Please note, header image is purely illustrative. Source: unsplash.com/photos/Y10FXNqFdvk, Unsplash Licence
The process of removing negatively charged impurities such as fluoride, nitrate, nitrite, phosphate, sulfate, and other ions from water is necessary in order to effectively make cleaner water. There have been multiple processes and methods implemented to achieve this, however, there hasn’t been an appropriate balance between cost and efficiency. The most efficient processes are often the most costly and require materials that aren’t readily available, whereas the cheapest methods are the least efficient. There is also the issue regarding environmental damage through toxic byproducts and contamination from certain methods of water purification. Therefore a need exists for a process that can separate negatively charged impurities from water and is cost‑effective.
This technology revolves around using a composite containing positively charged metal ions and a carboxylated cellulose fibrous scaffold. The carboxylated cellulose fibrous scaffold includes macro and nanoscale fibers and they have a chemical structure that includes anhydroglucose units. The primary and secondary hydroxyl groups are modified to negatively charged groups (such as carboxylate groups) via nitro‑oxidation, TEMPO oxidation, per‑iodate oxidation, perchlorite oxidation, carboxymethylation, and etc. During this step, through the use of mechanical treatment (homogenization, microfluidization, ball milling, cryo‑crushing, steam explosions, and etc.) or combined chemical and mechanical treatments, the cellulose microfibers can be converted into nanofibers. Then, the negatively charged cellulose fibers are treated with solutions of metal ions that have high positive charges at room temperature. A stable composite structure is formed through the interactions between the oxygen atoms of the hydroxyl/carboxylate groups on the cellulose chains and the positively charged metal ions. This composite structure is predominantly covered with the positive metal ions and can be used to effectively remove any negatively charged impurities from water. Finally, if need be, the composite can be easily separated from the negatively charged impurities after remediation without the risk of secondary contaminations.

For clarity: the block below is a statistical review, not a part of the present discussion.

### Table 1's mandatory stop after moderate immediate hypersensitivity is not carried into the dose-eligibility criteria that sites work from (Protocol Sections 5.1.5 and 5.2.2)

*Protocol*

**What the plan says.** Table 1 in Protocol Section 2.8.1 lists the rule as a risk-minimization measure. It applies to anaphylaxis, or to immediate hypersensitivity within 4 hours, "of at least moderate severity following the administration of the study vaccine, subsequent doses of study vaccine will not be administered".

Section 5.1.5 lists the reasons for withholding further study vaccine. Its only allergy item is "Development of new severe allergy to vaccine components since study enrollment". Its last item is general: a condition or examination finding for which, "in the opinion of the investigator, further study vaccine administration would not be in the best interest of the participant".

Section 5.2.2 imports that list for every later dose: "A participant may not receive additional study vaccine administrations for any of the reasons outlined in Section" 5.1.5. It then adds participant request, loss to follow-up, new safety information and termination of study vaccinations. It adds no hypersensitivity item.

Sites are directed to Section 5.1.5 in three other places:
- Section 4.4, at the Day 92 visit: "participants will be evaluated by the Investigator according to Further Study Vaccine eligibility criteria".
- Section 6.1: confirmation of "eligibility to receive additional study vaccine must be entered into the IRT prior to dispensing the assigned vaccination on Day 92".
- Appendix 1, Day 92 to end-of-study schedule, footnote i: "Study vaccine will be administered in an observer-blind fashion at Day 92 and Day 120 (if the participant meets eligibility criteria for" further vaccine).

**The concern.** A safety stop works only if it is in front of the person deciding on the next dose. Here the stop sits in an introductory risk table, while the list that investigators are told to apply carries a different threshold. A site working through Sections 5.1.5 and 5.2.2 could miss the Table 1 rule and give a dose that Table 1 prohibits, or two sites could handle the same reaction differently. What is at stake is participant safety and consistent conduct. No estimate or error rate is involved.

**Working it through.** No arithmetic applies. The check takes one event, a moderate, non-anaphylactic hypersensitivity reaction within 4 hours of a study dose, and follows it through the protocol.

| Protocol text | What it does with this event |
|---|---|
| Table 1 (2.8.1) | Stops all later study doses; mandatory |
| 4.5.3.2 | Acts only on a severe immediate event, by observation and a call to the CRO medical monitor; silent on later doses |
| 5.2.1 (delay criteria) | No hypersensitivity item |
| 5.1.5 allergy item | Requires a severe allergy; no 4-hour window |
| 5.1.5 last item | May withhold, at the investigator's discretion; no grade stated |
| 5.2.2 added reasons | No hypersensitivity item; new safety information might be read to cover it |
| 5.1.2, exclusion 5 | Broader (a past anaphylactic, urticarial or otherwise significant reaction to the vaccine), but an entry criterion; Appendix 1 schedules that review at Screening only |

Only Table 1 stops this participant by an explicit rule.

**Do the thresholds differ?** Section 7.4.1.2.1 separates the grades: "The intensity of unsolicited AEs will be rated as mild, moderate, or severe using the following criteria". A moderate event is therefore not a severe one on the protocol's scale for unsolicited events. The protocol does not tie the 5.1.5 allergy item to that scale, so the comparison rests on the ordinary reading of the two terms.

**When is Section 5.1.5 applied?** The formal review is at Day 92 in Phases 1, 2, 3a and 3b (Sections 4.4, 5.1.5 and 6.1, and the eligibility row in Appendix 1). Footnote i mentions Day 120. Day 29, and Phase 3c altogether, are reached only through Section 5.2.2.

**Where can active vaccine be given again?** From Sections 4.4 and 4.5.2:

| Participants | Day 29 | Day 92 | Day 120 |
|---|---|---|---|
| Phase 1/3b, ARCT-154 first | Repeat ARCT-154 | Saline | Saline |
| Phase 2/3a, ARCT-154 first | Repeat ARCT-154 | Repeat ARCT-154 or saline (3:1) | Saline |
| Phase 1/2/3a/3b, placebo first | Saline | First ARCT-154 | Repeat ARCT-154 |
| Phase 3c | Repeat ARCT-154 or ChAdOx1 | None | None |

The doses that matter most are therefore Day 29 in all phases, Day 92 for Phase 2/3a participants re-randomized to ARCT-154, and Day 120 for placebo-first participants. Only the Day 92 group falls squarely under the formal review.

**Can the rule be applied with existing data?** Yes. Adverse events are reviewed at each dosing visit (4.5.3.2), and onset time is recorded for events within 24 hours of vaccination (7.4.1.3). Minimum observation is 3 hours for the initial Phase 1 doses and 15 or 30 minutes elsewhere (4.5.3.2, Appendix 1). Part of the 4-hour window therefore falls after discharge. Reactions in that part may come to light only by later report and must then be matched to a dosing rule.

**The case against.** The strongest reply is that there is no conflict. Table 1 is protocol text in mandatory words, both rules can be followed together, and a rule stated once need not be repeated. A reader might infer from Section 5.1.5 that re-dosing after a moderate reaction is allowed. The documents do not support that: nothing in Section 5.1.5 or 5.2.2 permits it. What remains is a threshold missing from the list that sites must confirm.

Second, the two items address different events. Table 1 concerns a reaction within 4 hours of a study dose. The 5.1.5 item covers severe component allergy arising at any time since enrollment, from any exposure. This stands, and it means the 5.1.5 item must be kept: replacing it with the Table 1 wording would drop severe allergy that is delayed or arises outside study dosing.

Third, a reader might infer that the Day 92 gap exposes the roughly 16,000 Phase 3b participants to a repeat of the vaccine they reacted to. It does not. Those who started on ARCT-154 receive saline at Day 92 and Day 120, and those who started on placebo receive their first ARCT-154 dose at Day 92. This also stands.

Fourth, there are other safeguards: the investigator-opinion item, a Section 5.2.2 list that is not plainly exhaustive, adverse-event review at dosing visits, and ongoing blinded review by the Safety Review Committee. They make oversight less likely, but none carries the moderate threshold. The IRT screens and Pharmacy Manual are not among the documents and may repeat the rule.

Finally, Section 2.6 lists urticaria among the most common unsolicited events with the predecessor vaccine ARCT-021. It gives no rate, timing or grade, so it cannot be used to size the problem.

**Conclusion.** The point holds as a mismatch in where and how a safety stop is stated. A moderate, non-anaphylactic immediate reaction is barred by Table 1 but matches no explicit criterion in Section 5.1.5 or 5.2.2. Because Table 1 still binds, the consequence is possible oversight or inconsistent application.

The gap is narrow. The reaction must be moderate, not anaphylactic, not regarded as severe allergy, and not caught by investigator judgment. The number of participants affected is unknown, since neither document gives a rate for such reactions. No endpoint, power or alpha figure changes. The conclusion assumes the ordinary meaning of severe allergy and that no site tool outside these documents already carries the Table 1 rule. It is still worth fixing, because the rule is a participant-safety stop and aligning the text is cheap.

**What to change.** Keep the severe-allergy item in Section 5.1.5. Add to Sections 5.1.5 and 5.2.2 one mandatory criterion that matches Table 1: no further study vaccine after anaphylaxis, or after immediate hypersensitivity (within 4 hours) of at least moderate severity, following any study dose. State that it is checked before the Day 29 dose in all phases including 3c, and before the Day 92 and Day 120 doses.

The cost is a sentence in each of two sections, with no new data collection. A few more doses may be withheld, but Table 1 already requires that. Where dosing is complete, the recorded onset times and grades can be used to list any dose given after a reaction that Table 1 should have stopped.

A cost‑effective and sustainable process. More efficient than conventional processes. Zero toxicity in this method. Expeditious process, it is done within 5 minutes. No secondary contamination. The composite can be recycled.
This technology is used to separate negatively charged impurities from water.
Benjamin Hsiao, Distinguished Professor, Chemistry
Sunil Sharma, Research Scientist, Chemistry
Priyanka Sharma, Research Scientist, Chemistry
Ken Johnson, Ph.D. Student, Chemistry
Development partner Commercial partner Licensing
Available for licensing.
Donna Tumminello, Assistant Director, Intellectual Property Partners, firstname.lastname@example.org, 6316324163